- Nov 23, 2017
When the HMCS Saskatchewan – a ship that was part of the Canadian Navy’s training squadron – ran aground on Roberts Bank, just south of Vancouver, B.C., on Oct. 16, 1975, it was more than just an unfortunate accident.
Three issues caused the mishap:
- The Commanding Officer of the HMCS Saskatchewan briefly left an unqualified officer in charge of the ship;
- A junior officer in training gave an incorrect ship position to the HMCS Saskatchewan’s Navigating Officer (NAVO) who accepted it without checking and based his course recommendation to his Commanding Officer on the wrong position; and,
- The NAVO of another ship within that training squadron unit, travelling behind the HMCS Saskatchewan, saw the impending danger, but did not recommend to his Commanding Officer that he warn HMCS Saskatchewan’s Commanding Officer.
Associate Professor Glenn Rowe was the NAVO on that ship travelling behind the HMCS Saskatchewan.
Related to this story
Reflecting on the incident, Rowe says he didn’t recommend warning HMCS Saskatchewan because he thought they had the situation under control. At the time, Rowe said he thought they were following the tradition of “standing into danger,” a practice of allowing junior officers in training the chance to almost make errors. He had learned this from another unit of that training squadron where he had trained and experienced his own near mishaps as part of training.
His research paper in progress, “Standing into danger: The transfer of a strong organizational culture from one business unit to another within a relatedly diversified multi-business enterprise,” reveals the transfer of aspects of a strong organizational culture across business units of a multi-business enterprise can have disastrous consequences. In the case of the HMCS Saskatchewan, Rowe brought the culture from another unit of the training squadron to this unit and therefore didn’t follow its practice of sending a warning in such a situation.
The power of self-reflection
The paper uses auto-ethnography, a form of research in which an author uses self-reflection to explore a personal experience more broadly. Rowe is the lead author and the experience is from his previous 22-year Canadian Navy career. One of his co-authors, Ken Nason – now a business consultant – also served in the same unit where Rowe trained and had once been Rowe’s boss. While not a participant in the HMCS Saskatchewan incident, Nason is familiar with the organizational culture that influenced Rowe’s behaviour. The other co-author, James O’Brien, PhD ’09, is an associate professor at Sobey School of Business, Saint Mary’s University, and has previous Canadian Army experience.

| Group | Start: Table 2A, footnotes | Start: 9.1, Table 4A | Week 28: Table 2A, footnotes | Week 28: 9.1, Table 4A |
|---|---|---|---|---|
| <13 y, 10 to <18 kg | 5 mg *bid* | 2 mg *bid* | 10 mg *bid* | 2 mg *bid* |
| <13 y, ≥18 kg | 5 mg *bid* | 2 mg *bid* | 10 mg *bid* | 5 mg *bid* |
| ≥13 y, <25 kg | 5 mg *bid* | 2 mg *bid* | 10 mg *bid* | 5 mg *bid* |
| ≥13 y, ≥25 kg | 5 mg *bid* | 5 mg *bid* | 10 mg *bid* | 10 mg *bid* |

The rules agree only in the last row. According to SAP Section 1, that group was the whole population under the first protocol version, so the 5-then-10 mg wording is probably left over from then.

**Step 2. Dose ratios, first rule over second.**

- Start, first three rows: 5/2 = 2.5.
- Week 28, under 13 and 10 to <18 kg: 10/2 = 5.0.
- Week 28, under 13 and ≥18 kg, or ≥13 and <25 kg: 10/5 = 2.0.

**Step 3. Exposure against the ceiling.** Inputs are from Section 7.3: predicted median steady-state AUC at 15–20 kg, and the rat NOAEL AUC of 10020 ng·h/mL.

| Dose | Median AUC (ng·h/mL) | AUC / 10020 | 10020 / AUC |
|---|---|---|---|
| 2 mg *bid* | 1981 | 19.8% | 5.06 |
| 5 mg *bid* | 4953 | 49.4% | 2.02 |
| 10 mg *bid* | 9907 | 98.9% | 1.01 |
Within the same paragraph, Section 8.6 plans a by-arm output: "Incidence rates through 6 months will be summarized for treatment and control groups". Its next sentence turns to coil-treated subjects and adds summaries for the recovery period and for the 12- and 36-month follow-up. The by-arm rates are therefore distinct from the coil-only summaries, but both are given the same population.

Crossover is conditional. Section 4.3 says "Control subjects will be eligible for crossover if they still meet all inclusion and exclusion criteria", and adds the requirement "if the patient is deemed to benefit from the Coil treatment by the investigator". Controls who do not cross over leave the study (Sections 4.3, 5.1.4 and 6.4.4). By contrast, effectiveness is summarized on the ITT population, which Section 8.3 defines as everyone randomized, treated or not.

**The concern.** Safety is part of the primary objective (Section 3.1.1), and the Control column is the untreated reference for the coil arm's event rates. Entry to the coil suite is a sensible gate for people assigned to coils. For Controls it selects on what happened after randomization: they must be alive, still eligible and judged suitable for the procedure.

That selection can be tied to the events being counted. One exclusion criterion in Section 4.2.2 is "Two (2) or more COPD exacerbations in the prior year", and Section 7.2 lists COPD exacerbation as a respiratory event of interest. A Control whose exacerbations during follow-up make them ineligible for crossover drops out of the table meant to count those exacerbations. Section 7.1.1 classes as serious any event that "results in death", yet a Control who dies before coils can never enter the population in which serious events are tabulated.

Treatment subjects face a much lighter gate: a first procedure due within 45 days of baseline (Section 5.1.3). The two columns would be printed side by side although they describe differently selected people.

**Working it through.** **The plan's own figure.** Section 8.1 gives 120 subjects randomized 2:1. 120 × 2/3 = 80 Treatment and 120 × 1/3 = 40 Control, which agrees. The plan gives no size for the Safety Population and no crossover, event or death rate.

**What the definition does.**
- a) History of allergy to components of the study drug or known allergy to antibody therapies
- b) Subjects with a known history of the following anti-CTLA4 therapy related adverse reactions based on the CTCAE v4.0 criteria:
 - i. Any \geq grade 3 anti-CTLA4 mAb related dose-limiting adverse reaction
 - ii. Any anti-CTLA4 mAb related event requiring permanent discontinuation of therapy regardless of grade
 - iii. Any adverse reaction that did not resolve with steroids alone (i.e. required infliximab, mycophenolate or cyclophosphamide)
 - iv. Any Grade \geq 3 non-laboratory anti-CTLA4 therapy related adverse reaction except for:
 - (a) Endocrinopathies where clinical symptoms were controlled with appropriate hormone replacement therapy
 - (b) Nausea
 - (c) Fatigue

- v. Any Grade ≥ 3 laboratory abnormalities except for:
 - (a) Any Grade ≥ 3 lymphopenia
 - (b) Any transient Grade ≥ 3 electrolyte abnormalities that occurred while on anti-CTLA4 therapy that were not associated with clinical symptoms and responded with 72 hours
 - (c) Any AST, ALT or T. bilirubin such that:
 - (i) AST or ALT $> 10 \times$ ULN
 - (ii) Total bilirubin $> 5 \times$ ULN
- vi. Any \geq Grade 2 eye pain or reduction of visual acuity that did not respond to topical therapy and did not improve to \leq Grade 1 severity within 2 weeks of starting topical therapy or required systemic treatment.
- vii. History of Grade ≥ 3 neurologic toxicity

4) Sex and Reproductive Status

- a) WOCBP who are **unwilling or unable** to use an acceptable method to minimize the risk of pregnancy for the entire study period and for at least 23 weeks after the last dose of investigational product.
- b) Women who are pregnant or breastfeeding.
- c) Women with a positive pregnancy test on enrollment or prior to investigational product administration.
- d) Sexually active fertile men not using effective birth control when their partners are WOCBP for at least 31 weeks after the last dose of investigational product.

Although the culture of standing into danger was a competitive advantage in the unit where Rowe trained and allowed it to develop highly qualified officers who could handle stressful situations, Rowe said there was a downside when he inadvertently brought that culture with him to another training unit. Someone else on Rowe’s ship, unfamiliar with the other training unit’s culture, might have recommended warning Saskatchewan of the threat. Rowe’s ship was originally from the operational squadron and had been seconded to the training squadron unit.
“It was the transfer of the culture that was the problem, not the culture itself,” he said. “I’d brought what I’d learned to this other training squadron unit and the practices weren’t the same.”
Previous research has suggested that core competencies can be transferred within relatedly diversified multi-business enterprises. While there are some examples of positive outcomes, such as professors being capable of teaching within several different, but related, programs, Rowe cautions this isn’t always the case.
“What corporate leaders are trying to do is say we’re going to be better off as a corporate entity if we transfer a top-tier leader from one business unit to another – that’s the transfer of a core competency,” he said. “What I’m suggesting is let’s think this through a little more carefully because here’s a story where a source of sustained competitive advantage (i.e., a core competence) was transferred inappropriately and it did not go well. One could argue it had a corporate net negative impact on performance.”
Lessons from the NHL
Rowe is also working on related research on the NHL, where he has found only two general managers, three coaches, and one captain who won a Stanley Cup with one team could do it with a second team in the same position. The NHL data supports the notion that transferring a core competence (i.e., top-tier leaders in the case of the NHL) may not lead to top-tier performance (i.e., winning a Stanley Cup) for the second team.
“To me, it’s fascinating that it’s so difficult. It’s clearly not just about moving from one position with one team to the same position with another. It would suggest there is not a corporate net benefit in shifting a core competency,” he said. “Using the NHL data sharpens what we can learn and apply to corporate-level strategy.”
This isn’t the first time Rowe has used a naval context to explore important organizational issues. A previous paper, “Navy stories: Behaviour versus professional control,” examined issues related to professional and behaviour controls, socialization, and organizational effectiveness.
His Ivey Business Journal article also outlines leadership lessons learned in the Canadian Navy.